WMATA Urges Congressional Action on Railcar Supply Concerns, As EU Rejects Siemens-Alstom Merger

WMATA Urges Congressional Action on Railcar Supply Concerns, As EU Rejects Siemens-Alstom Merger

February 08, 2019  | Jeff Davis

February 8, 2019

This week, the director of the Washington Metropolitan Area Transit Authority (WMATA) told Congress that he has ordered the strengthening of cybersecurity requirements for its new transit procurement, but said that further attempts to ensure the survival of a domestic railcar manufacturing industry should come in the form of Congress passing a law.

In a letter dated February 6 and first obtained by Faiz Siddiqui of The Washington Post, WMATA GM Paul Wiedefeld told the chairman and ranking minority member of the Senate Banking Committee that WMATA had, on that day, amended its request for proposals (RFP) for manufacture of its next-generation, 8000-series subway cars “to include provisions addressing cybersecurity risks identified in your letter, such as requiring potential vendors to provide evidence of third-party testing of the hardware and software. In addition, WMATA will use the National Institute of Standards and Technology (NIST) Cybersecurity Framework to review and analyze all hardware and software proposed by the successful vendor for compliance with associated cybersecurity controls.”

The text of the earlier letter from Banking chairman Mike Crapo (R-ID) and ranking member Sherrod Brown (D-OH) is not available, but apparently it also addressed Buy America issues, because Wiedefeld also wrote that  “unfortunately, there are currently no American-owned railcar manufacturers. There appears to be no opportunity for that to change in time for our 8000-series railcar procurement.”

CRRC, the government-owned rail manufacturing giant with $31 billion in global sales in 2017, has created a stir in the U.S. transit community by submitting ultra-low bids in Boston, Chicago and Los Angeles for new mass transit railcar procurements, which critics say is only possible because of the subsidies provided by the Chinese government. The U.S. manufacturers of freight rail cars are nervous enough about future CRRC entry into the freight car market that they got allies in Congress to put a proviso in both the House and Senate versions of last year’s fiscal 2019 transportation appropriations bill temporarily banning the use of federal mass transit money to purchase railcars from CRRC. However, an initial version of a final FY 2019 bill released by Senate appropriators a few weeks ago (and on hold pending the outcome of border wall negotiations) contained no such ban.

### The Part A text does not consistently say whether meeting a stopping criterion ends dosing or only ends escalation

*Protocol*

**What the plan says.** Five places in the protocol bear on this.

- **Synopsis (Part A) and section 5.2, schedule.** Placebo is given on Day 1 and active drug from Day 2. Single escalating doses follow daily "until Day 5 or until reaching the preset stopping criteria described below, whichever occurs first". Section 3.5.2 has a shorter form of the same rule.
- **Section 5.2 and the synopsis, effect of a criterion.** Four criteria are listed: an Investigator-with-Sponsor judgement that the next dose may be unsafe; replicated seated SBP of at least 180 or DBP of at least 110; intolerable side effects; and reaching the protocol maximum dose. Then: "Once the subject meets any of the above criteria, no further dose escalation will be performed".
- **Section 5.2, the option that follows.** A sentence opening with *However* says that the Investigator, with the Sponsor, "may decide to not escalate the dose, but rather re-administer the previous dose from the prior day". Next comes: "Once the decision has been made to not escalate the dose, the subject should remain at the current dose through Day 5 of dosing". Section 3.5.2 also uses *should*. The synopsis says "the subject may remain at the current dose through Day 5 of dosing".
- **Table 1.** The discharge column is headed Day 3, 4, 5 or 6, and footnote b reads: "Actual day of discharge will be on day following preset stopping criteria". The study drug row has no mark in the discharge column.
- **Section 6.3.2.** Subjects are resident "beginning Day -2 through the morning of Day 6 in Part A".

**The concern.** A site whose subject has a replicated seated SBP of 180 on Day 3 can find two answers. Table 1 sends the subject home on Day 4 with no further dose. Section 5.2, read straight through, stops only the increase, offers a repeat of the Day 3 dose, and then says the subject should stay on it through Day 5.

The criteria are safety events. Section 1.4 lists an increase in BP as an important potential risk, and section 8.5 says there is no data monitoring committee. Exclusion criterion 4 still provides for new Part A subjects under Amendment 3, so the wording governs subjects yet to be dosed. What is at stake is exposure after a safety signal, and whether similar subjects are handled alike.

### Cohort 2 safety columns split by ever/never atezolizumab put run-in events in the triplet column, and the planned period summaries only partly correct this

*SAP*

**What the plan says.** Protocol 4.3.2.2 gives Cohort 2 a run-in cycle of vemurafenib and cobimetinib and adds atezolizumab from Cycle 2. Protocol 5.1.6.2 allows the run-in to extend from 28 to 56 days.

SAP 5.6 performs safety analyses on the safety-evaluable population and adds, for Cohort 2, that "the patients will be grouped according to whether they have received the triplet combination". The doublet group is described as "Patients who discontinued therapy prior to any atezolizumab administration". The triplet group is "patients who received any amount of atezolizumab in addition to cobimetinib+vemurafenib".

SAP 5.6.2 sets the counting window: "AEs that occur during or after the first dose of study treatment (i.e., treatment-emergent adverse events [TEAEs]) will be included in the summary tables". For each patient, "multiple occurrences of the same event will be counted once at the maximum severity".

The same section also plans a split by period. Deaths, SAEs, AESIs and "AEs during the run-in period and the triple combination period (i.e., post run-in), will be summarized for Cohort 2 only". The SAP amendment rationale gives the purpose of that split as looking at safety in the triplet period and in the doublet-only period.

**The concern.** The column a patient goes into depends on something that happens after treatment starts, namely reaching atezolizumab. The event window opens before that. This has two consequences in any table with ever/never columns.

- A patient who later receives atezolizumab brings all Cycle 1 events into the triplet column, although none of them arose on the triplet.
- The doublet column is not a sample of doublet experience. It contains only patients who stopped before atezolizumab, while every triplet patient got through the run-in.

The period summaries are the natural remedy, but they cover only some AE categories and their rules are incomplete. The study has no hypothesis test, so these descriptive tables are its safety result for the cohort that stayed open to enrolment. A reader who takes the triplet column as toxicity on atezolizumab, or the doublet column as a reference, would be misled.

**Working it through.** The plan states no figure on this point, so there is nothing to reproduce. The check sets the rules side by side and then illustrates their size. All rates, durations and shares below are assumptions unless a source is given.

(See this ETW article from last summer summarizing the legislation and this Eno Center report from last September looking at the issue more broadly.)

That makes this last paragraph from Wiedefeld’s letter even more interesting:

…the concerns highlighted in your letter cannot be addressed through WMATA’s RFP or procurement process alone. Given the Congressional concerns about Chinese manufactured railcars operating in U.S. transit systems, we recommend that Congress consider leading an effort to protect critical infrastructure and U.S. railcar manufacturing using a more holistic approach, such as passing or amending federal law, rules or agreements to adequately address these concerns. We stand ready to fully assist you in this effort.